New video of US aid worker kidnapped in Pakistan
ISLAMABAD (AP) — A 71-year-old American aid worker kidnapped over a year ago in Pakistan asked Israel's prime minister for help in meeting al-Qaida's demands so that he could be freed, in a new video released by the group Wednesday.
Warren Weinstein did not specify what those demands were, although previous al-Qaida conditions for his release have included the freeing of militant suspects and a halt to U.S. airstrikes.
The aid worker said President Barack Obama and the American government "have shown no interest in my case." He appealed to Israeli Prime Minister Benjamin Netanyahu for help "as one Jew to another," asking him to accept the militant group's demands so he could return to his family.
He did not specify in his statement how the Israeli leader could end U.S. airstrikes or have militant suspects around the world released.
Weinstein spoke while sitting down in front of a camouflage background. He wore a white T-shirt. His captors were not visible.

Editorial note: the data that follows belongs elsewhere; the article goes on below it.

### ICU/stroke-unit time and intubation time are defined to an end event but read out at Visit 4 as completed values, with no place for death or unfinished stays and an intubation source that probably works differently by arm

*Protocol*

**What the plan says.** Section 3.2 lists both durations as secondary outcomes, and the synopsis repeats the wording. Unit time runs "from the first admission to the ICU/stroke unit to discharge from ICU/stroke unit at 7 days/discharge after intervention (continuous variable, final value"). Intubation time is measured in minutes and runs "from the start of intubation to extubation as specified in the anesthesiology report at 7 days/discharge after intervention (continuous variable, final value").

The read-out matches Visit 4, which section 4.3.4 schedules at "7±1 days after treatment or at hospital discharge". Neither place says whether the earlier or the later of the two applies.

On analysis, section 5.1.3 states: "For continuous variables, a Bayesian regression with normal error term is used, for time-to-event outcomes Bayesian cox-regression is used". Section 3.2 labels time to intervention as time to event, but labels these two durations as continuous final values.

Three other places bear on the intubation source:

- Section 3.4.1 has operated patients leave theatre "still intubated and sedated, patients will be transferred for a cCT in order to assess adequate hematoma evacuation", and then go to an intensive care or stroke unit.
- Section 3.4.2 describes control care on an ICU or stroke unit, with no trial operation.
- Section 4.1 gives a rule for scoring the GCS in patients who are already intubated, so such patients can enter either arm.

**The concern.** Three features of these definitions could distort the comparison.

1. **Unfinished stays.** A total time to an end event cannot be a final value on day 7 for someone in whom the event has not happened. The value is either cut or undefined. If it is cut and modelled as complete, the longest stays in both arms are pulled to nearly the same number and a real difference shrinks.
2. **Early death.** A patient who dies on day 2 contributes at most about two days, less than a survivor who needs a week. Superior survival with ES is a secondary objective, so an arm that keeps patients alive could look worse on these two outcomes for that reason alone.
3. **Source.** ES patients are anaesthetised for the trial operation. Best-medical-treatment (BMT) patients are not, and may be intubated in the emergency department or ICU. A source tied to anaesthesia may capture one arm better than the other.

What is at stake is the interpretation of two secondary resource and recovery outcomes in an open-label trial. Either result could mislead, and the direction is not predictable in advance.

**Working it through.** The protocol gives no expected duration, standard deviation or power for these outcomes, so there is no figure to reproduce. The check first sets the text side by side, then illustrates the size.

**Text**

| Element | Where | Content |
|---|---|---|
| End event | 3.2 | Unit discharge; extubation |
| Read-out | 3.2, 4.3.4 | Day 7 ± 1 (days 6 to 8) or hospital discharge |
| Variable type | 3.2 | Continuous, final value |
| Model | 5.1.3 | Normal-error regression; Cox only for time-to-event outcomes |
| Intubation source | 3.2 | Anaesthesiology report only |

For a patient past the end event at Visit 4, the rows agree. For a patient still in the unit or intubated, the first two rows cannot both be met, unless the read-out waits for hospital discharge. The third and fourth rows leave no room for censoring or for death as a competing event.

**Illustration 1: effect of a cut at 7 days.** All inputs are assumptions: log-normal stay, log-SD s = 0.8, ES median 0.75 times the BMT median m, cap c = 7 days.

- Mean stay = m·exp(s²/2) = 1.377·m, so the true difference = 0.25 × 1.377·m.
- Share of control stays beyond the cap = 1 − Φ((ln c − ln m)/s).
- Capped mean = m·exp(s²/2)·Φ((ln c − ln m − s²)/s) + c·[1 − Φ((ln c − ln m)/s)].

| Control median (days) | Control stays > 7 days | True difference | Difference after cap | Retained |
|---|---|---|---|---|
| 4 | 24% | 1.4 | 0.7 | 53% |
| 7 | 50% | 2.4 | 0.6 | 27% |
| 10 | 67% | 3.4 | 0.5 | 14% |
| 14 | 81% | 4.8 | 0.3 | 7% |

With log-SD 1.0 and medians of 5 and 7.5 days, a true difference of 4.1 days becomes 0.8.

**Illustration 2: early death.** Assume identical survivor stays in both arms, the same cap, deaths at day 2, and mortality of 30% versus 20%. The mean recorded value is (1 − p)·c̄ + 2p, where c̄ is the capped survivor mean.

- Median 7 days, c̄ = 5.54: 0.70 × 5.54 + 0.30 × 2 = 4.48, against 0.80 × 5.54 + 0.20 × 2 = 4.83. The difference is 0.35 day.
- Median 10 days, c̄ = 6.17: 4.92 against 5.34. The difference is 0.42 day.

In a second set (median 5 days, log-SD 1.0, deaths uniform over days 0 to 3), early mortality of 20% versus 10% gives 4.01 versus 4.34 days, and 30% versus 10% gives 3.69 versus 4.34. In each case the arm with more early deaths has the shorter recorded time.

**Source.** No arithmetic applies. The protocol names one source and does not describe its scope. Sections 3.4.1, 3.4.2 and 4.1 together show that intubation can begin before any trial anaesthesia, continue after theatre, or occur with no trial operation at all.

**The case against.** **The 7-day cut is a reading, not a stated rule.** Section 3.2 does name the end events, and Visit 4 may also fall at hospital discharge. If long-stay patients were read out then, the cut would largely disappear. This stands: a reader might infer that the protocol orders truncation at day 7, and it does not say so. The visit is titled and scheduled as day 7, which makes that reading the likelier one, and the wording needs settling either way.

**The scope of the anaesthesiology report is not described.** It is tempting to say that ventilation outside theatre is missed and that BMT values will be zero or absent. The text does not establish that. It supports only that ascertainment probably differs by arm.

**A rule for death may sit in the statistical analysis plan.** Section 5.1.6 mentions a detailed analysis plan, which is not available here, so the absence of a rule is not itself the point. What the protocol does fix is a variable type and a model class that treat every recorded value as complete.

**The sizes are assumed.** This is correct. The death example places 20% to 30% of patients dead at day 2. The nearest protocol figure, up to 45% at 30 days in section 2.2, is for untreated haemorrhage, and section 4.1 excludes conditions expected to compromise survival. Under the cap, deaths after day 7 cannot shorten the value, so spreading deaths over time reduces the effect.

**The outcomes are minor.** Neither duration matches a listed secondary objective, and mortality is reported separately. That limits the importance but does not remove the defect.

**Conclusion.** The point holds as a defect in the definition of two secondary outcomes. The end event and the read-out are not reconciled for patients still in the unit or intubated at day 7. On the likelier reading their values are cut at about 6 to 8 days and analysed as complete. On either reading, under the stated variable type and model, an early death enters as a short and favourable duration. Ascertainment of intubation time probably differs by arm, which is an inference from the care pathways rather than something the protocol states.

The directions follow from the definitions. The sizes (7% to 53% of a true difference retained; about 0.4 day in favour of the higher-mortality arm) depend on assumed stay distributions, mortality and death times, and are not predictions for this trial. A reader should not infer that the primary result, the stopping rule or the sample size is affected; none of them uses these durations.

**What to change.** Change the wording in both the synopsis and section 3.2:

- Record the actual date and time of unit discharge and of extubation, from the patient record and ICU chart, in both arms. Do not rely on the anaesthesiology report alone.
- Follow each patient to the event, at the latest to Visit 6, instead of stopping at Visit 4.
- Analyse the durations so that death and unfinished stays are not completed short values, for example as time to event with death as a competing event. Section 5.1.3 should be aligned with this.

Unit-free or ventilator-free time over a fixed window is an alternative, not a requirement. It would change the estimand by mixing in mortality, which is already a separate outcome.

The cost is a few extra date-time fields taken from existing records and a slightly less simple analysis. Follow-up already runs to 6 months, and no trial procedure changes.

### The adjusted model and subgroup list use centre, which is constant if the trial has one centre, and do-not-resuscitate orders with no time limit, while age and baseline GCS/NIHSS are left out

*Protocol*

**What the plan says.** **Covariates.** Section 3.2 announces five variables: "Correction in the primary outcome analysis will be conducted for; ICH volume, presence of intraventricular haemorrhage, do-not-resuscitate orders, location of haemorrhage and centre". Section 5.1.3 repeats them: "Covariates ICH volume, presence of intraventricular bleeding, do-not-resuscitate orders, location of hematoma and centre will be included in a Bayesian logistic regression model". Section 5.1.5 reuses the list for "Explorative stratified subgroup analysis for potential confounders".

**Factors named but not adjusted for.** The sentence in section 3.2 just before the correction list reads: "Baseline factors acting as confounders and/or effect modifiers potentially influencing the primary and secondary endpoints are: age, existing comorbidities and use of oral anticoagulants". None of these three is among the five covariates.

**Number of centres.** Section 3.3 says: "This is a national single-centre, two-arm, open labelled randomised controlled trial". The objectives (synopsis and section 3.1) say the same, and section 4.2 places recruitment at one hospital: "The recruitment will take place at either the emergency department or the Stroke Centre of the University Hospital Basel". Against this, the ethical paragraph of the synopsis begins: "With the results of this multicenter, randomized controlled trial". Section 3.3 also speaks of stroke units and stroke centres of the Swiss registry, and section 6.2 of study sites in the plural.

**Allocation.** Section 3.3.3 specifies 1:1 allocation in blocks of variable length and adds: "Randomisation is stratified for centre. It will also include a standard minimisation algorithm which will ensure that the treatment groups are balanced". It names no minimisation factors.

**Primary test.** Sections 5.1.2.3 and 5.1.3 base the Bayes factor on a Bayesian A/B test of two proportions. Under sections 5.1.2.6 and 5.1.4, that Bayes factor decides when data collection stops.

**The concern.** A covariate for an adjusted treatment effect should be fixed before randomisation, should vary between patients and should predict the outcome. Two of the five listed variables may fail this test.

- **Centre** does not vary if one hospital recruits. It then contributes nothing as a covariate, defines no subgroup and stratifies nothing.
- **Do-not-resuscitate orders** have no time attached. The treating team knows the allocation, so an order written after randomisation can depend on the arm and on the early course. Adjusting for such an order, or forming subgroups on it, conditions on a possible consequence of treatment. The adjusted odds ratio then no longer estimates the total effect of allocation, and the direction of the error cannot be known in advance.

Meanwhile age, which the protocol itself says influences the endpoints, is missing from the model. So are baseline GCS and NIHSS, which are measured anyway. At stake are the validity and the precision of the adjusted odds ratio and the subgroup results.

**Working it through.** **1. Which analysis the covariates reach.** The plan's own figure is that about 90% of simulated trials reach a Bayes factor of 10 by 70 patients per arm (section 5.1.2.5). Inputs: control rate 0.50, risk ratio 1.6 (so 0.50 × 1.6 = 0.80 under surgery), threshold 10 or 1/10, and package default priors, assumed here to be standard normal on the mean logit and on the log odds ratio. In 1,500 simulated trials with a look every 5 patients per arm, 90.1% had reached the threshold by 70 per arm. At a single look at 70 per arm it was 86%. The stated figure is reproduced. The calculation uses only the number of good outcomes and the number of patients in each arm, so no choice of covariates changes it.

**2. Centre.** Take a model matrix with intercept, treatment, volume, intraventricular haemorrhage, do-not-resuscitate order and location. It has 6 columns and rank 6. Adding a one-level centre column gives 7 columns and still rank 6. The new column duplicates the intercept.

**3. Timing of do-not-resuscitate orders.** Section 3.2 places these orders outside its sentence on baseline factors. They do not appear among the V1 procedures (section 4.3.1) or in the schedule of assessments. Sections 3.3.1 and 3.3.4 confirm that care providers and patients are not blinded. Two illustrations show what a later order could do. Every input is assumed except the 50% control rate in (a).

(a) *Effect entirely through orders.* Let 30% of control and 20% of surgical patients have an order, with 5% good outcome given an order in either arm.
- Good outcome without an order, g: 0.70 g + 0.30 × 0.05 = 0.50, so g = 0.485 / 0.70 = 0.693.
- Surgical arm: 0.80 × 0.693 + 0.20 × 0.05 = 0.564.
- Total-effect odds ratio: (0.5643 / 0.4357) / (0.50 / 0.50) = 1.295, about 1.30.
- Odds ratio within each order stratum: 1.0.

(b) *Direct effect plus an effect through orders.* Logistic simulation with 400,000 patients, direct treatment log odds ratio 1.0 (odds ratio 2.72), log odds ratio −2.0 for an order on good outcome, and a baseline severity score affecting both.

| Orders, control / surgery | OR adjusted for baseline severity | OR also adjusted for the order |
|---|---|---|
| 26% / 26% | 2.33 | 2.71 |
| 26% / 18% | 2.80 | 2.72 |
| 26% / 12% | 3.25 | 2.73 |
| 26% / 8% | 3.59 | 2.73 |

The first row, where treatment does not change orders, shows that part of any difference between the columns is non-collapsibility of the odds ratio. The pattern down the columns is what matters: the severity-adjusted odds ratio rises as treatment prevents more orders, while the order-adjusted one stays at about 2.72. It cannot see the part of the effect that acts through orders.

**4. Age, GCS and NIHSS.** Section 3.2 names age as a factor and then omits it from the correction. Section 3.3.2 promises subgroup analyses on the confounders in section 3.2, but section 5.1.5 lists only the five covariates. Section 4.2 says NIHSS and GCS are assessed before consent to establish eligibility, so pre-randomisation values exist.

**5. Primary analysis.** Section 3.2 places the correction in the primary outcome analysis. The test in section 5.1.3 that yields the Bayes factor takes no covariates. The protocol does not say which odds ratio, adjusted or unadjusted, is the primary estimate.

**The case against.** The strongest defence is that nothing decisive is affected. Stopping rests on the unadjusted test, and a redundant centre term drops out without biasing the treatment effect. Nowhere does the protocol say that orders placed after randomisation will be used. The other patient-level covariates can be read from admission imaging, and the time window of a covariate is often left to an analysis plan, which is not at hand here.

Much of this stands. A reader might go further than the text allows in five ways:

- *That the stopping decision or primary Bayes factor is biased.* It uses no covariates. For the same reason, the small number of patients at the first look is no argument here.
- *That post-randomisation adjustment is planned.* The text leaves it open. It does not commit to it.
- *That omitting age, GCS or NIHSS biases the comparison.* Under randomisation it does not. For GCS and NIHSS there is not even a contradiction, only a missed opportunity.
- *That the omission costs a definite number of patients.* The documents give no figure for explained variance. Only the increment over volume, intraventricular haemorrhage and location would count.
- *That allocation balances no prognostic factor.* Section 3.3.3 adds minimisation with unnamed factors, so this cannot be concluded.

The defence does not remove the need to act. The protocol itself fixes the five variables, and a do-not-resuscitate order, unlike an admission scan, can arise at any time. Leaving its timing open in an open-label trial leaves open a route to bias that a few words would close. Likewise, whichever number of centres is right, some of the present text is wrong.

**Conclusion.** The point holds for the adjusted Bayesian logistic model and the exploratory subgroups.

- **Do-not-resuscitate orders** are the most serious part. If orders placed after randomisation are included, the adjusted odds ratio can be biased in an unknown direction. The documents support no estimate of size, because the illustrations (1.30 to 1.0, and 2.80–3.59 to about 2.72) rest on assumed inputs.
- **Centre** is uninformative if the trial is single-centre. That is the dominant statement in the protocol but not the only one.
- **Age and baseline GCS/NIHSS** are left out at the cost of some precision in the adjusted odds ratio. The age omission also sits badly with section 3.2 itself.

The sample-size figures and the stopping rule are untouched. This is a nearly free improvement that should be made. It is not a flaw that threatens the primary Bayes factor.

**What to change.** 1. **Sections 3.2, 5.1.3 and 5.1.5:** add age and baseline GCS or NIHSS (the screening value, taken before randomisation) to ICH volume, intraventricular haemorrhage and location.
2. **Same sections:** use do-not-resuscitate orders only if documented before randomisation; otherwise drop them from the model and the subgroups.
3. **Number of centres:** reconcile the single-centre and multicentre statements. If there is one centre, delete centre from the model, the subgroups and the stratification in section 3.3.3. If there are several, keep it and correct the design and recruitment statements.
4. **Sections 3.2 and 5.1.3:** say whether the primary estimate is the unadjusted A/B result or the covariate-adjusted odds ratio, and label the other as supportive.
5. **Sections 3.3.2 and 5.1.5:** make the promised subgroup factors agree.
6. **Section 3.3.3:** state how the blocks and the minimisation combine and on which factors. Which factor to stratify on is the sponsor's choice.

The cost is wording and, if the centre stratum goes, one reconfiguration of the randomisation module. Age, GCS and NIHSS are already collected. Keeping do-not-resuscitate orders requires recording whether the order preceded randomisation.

The video was posted on the Internet by al-Qaida's media arm, Al-Sahab, according to IntelCenter, a U.S.-based group that monitors media websites. It contained the Al-Sahab logo.
Weinstein was abducted last August in the eastern Pakistani city of Lahore after gunmen tricked his guards and broke into his home. He was the country director in Pakistan for J.E. Austin Associates, a U.S.-based firm that advises a range of Pakistani business and government sectors.
Al-Qaida issued a video last December in which the group's leader, Ayman al-Zawahri, said the American would be released if the U.S. stopped airstrikes in Afghanistan, Pakistan, Somalia and Yemen. Al-Zawahri also demanded the release of all al-Qaida and Taliban suspects around the world.
In May, Weinstein appeared in another video in which he said he would be killed unless President Barack Obama agreed to al-Qaida's demands.